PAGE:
For this reason, closed mortgages are the most popular option for a large majority of homeowners. Buyers will usually only enter into an open mortgage if they have realistic plans to pay back their mortgage early and are willing to cover the increased costs.
A few things can happen when you break your mortgage contract early.
The first would be a mortgage default due to a missed payment. Since you agreed to pay on time every month, missing a payment is a violation of your mortgage contract. In this case, it is usually an accident or an unavoidable circumstance for a homeowner who otherwise wants to continue their mortgage.
You will need to work with your bank to remedy the situation, including outcomes like a penalty fee and increased future payments to compensate for the missed value. Missing a mortgage payment is a horrible situation because it can damage your credit score or result in the loss of your home. If you suspect you may miss a mortgage payment, you should talk to your lender as soon as possible.
The other time homeowners may choose to end their mortgage early is by paying it off either with savings or through a refinance. In this case, you have broken the mortgage contract, but the fact that you have also paid it off makes it a lot more welcome by banks.
The bank has been paid back in full for what it borrowed, but they have also lost some potential revenue in the form of interest. In this case, your bank will usually charge you a penalty fee, the value of which will be based on your mortgage terms and interest rate. As long as you pay this penalty, there will be little consequences or damage to your personal financial health.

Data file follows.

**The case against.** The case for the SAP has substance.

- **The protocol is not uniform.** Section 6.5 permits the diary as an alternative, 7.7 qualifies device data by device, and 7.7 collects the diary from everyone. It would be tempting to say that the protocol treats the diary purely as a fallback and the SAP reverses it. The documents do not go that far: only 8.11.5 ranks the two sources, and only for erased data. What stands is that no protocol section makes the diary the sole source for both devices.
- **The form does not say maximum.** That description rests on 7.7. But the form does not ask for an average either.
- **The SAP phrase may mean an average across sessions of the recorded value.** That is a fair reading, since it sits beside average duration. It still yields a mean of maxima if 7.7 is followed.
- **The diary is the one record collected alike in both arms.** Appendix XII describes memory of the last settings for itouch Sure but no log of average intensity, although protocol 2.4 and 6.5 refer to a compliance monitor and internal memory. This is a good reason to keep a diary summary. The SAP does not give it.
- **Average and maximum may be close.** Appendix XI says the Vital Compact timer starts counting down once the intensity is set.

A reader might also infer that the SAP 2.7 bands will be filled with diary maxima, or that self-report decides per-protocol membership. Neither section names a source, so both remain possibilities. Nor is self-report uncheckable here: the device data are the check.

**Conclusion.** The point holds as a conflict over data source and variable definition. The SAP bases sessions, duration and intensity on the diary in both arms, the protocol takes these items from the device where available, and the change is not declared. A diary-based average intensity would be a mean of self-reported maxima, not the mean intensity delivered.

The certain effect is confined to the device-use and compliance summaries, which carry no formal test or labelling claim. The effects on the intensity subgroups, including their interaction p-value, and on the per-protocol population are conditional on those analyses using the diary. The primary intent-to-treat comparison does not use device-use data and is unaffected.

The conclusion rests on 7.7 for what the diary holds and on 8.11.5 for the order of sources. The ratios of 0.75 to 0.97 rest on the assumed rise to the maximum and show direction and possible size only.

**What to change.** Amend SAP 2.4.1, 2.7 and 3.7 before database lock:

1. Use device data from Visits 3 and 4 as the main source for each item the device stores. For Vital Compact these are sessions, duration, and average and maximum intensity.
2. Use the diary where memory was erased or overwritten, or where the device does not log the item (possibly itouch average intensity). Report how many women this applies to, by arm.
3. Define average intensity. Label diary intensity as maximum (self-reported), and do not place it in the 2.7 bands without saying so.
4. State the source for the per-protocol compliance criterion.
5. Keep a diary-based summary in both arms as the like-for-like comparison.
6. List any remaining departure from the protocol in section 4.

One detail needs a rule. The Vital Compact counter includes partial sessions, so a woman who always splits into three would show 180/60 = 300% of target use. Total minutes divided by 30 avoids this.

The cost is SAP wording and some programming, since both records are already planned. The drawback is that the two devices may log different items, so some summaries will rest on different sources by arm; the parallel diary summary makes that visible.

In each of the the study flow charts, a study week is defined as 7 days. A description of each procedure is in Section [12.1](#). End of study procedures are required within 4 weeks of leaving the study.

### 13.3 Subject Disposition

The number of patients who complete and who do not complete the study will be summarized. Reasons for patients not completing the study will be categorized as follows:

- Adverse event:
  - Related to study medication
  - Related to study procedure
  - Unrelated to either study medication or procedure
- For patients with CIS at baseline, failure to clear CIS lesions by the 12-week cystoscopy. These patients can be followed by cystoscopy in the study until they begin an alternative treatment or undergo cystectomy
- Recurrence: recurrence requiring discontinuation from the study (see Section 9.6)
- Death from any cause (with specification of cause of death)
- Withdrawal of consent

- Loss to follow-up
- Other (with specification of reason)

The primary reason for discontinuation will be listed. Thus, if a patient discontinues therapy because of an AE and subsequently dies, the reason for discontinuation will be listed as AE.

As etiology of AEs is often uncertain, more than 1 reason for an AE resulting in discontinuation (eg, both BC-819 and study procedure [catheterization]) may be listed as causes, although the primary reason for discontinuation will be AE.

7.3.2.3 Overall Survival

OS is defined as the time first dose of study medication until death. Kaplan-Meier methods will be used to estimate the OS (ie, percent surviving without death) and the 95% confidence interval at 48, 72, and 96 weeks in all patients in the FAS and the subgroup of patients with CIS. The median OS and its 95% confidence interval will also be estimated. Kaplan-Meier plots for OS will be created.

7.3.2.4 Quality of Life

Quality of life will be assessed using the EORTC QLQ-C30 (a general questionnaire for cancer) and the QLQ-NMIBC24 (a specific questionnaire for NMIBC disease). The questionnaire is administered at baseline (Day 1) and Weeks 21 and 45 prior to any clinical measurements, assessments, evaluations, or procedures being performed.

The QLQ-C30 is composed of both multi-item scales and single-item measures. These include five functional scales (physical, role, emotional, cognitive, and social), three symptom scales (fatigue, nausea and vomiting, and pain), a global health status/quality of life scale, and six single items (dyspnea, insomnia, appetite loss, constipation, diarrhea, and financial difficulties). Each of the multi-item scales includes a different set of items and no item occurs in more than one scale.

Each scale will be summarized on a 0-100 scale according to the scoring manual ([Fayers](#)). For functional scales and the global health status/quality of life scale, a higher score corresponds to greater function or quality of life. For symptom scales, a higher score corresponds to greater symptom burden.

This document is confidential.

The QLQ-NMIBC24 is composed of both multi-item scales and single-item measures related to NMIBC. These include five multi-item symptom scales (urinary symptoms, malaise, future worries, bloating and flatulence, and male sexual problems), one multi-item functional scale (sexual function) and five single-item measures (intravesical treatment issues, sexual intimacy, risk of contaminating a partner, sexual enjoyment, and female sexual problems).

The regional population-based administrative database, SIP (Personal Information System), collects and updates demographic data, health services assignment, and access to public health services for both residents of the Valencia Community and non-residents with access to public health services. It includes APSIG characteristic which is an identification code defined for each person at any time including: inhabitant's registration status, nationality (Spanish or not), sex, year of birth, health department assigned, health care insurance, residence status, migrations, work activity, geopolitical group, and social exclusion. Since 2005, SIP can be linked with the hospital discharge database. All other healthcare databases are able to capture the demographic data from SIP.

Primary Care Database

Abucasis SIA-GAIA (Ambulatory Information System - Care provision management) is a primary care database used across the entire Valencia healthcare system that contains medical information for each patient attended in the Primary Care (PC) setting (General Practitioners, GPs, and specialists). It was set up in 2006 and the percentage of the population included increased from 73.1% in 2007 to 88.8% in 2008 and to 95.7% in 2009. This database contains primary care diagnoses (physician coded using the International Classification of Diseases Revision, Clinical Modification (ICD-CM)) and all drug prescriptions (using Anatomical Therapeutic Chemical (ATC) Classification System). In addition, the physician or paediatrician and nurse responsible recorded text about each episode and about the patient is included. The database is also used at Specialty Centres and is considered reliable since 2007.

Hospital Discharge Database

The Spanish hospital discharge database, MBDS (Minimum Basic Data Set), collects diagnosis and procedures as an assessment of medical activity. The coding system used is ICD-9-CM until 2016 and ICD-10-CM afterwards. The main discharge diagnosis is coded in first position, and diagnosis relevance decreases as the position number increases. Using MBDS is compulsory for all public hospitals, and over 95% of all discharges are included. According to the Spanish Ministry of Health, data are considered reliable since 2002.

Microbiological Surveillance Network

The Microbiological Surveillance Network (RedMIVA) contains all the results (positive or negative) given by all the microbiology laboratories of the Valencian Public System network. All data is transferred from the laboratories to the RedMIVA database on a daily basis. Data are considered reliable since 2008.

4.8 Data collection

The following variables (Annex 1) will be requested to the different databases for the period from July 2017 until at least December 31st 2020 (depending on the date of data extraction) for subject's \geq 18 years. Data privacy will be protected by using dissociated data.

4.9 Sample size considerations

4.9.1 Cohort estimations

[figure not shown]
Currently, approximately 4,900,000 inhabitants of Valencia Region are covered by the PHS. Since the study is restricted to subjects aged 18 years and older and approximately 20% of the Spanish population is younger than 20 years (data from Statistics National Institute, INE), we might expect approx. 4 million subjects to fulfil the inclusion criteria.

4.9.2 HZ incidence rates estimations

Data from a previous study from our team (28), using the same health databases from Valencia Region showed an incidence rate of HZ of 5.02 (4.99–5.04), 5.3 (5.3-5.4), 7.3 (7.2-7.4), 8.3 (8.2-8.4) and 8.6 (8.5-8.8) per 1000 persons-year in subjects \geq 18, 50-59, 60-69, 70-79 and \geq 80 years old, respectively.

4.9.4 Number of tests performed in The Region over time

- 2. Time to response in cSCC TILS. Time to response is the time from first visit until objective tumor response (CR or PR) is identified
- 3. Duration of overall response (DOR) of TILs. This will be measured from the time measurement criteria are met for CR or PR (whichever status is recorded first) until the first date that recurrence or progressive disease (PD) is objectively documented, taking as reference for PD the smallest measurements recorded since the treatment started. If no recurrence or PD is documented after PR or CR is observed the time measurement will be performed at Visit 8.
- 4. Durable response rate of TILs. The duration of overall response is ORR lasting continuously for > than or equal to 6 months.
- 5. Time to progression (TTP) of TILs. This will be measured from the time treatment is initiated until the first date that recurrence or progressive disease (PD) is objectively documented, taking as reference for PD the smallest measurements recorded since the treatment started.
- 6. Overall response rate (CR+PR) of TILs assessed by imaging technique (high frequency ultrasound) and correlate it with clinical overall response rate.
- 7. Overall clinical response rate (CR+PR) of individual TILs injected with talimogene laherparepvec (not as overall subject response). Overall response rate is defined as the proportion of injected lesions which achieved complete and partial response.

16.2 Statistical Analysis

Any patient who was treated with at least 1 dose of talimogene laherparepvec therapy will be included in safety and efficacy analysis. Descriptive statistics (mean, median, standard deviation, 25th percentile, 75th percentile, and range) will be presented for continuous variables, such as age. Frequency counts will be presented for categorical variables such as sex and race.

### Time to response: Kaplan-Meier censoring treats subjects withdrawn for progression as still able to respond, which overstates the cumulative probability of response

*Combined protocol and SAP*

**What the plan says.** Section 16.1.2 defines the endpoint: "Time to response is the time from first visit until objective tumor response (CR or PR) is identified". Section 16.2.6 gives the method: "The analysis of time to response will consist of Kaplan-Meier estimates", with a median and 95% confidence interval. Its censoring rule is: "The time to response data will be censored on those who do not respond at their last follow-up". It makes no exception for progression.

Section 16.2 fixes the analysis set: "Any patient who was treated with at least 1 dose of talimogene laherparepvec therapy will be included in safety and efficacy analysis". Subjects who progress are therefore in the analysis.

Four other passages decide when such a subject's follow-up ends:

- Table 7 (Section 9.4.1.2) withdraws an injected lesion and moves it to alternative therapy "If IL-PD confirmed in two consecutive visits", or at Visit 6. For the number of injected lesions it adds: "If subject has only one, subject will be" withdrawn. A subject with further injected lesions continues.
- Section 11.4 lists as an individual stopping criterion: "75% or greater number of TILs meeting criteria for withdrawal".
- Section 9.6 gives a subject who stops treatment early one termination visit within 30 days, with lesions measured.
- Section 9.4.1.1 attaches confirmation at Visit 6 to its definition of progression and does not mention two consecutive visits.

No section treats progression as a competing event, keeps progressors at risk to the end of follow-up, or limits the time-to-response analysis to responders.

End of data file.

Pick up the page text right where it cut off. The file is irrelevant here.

When you decide to break your mortgage early, there are a few ways your bank will choose to calculate your penalty. Generally, this calculation will be outlined somewhere in your initial mortgage agreement.
When it comes to breaking your mortgage, a fixed rate mortgage and a variable rate mortgage will have their penalties calculated differently. In many cases, the variable rate mortgage will be the cheaper of the two to break, though this will depend on current interest rates.
The simplest calculation is used for variable rate mortgages. If you break a variable rate mortgage early, your penalty will be equal to 3 months of interest at either your current rate or at the lender's prime rate, depending on the lender.
For example, if you had a variable rate mortgage at 4% interest with $200,000 remaining in your mortgage balance, your penalty would be calculated as follows:
It would cost you $2000 to break this mortgage.
With a fixed-rate mortgage, things get a bit more complicated. When you opt to break a fixed rate mortgage contract early, you will pay either three months of interest or the value of what is called the Interest Rate Differential (IRD), whichever is higher. For the three-month calculation, it will be essentially the same as above. The IRD, however, takes a bit more explanation.